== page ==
The feasibility of a randomized controlled crossover trial to assess the effect of probiotic and prebiotic supplementation on the health of elite wheelchair athletes.

Hertig-Godeschalk, Anneke; Glisic, Marija; Ruettimann, Belinda; Valido, Ezra; Capossela, Simona; Stoyanov, Jivko; Flueck, Joelle L (2023). The feasibility of a randomized controlled crossover trial to assess the effect of probiotic and prebiotic supplementation on the health of elite wheelchair athletes. Pilot and feasibility studies, 9(1), p. 99. BioMed Central 10.1186/s40814-023-01339-6

s40814-023-01339-6.pdf - Published Version
Available under License Creative Commons: Attribution (CC-BY).

Download (1MB) | Preview


Gastrointestinal (GI) problems represent a health burden in Para athletes and can ultimately reduce athletic performance. This study aimed to evaluate the feasibility of a randomized controlled crossover trial (RCCT) assessing the effects of probiotic and prebiotic supplementation on the health of Swiss elite wheelchair athletes.


The RCCT was conducted between March 2021 and October 2021. Athletes were randomized to receive either a daily probiotic (3 g of probiotic preparation, including eight bacterial strains), or a daily prebiotic (5 g of oat bran) supplementation first. After the first supplementation phase (4 weeks), a washout period (4 weeks) and the second crossover supplementation phase (4 weeks) followed. Data were collected at four study visits (every 4 weeks) and included 3-day training and nutrition diaries, the Gastrointestinal Quality of Life Index (GIQLI) questionnaire, stool samples, and fasting blood samples. The study assessed the feasibility criteria such as recruitment rate, retention rate, success of data collection, adherence to the protocol, willingness to participate, and safety.


This pilot study met the majority of the predefined minimum requirements for the feasibility criteria. Out of 43 invited elite wheelchair athletes, 14 (33%) consented (mean (standard deviation) age: 34 (9) years, eight females, 11 with a spinal cord injury). The desired sample size was not reached, but the achieved recruitment rate was modest, especially considering the population studied. All participating athletes completed the study. With the exception of one missing stool sample and two missing diaries, data were successfully collected for all athletes at all four visits. Most athletes adhered to the daily intake protocol for at least 80% of the days, both for probiotics (n = 12, 86%) and prebiotics (n = 11, 79%). Ten (71%) athletes would be willing to participate in a similar study again. No serious adverse events occurred.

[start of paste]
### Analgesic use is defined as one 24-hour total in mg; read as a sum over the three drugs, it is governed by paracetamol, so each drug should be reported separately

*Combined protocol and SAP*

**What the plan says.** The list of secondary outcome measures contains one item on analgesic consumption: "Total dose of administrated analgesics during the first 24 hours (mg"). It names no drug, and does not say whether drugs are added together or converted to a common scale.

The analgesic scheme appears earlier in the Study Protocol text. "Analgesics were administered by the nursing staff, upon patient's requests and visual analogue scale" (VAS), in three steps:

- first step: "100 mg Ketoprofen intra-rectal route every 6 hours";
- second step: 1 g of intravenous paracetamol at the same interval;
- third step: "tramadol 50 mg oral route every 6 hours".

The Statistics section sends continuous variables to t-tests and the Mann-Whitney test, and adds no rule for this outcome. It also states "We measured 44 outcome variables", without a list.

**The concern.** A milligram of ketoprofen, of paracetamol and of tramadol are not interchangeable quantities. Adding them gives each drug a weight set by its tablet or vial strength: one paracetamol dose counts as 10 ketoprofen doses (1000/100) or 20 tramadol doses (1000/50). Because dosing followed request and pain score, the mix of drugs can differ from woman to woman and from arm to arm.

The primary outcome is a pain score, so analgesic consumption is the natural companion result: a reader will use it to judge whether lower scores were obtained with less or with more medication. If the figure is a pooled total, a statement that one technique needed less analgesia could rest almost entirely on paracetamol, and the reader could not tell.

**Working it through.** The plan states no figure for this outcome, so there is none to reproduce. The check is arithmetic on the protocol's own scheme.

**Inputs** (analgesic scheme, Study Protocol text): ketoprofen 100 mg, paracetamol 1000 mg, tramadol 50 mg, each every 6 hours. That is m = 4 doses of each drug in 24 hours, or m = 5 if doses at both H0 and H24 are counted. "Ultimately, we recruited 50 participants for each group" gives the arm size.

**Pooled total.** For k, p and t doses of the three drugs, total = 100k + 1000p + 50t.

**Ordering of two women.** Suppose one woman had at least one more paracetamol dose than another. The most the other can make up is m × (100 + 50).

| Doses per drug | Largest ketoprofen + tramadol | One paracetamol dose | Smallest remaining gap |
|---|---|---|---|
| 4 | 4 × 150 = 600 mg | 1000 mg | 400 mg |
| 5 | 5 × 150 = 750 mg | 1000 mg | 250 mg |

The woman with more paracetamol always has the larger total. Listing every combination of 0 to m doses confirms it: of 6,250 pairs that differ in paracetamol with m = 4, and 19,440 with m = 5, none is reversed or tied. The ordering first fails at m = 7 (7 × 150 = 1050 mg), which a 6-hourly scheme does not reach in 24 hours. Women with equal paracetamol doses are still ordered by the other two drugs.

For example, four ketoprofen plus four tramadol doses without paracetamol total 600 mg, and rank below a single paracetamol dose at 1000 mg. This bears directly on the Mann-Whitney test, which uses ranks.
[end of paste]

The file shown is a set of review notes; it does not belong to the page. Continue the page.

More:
Despite the limited number of elite wheelchair athletes in Switzerland and the modest recruitment rate, the implementation of a RCCT in elite wheelchair athletes is feasible. The data collected in this study provide essential information for the design of the subsequent study which will include a larger cohort of physically active wheelchair users.


Swiss Ethics Committee for Northwest/Central Switzerland (EKNZ), 2020-02337).


gov, NCT04659408.

Item Type:

Journal Article (Original Article)


04 Faculty of Medicine > Pre-clinic Human Medicine > Institute of Social and Preventive Medicine (ISPM)

UniBE Contributor:

Glisic, Marija, Stoyanov, Jivko


600 Technology > 610 Medicine & health
300 Social sciences, sociology & anthropology > 360 Social problems & social services




BioMed Central


[223] Swiss Paraplegic Foundation = Schweizer Paraplegiker-Stiftung ; [134] Swiss Olympic




Pubmed Import

Date Deposited:

16 Jun 2023 15:49

Last Modified:

17 Jul 2023 19:42

Publisher DOI:


PubMed ID:


Additional Information:

Anneke Hertig‑Godeschalk and Marija Glisic shared the first authorship (contributed equally).
Jivko Stoyanov and Joelle L. Flueck shared the last authorship.

Uncontrolled Keywords:

Bowel Feasibility Gastrointestinal problems Microbiome Paralympic Prebiotic Probiotic Spinal cord injury




Actions (login required)

Edit item Edit item
Provide Feedback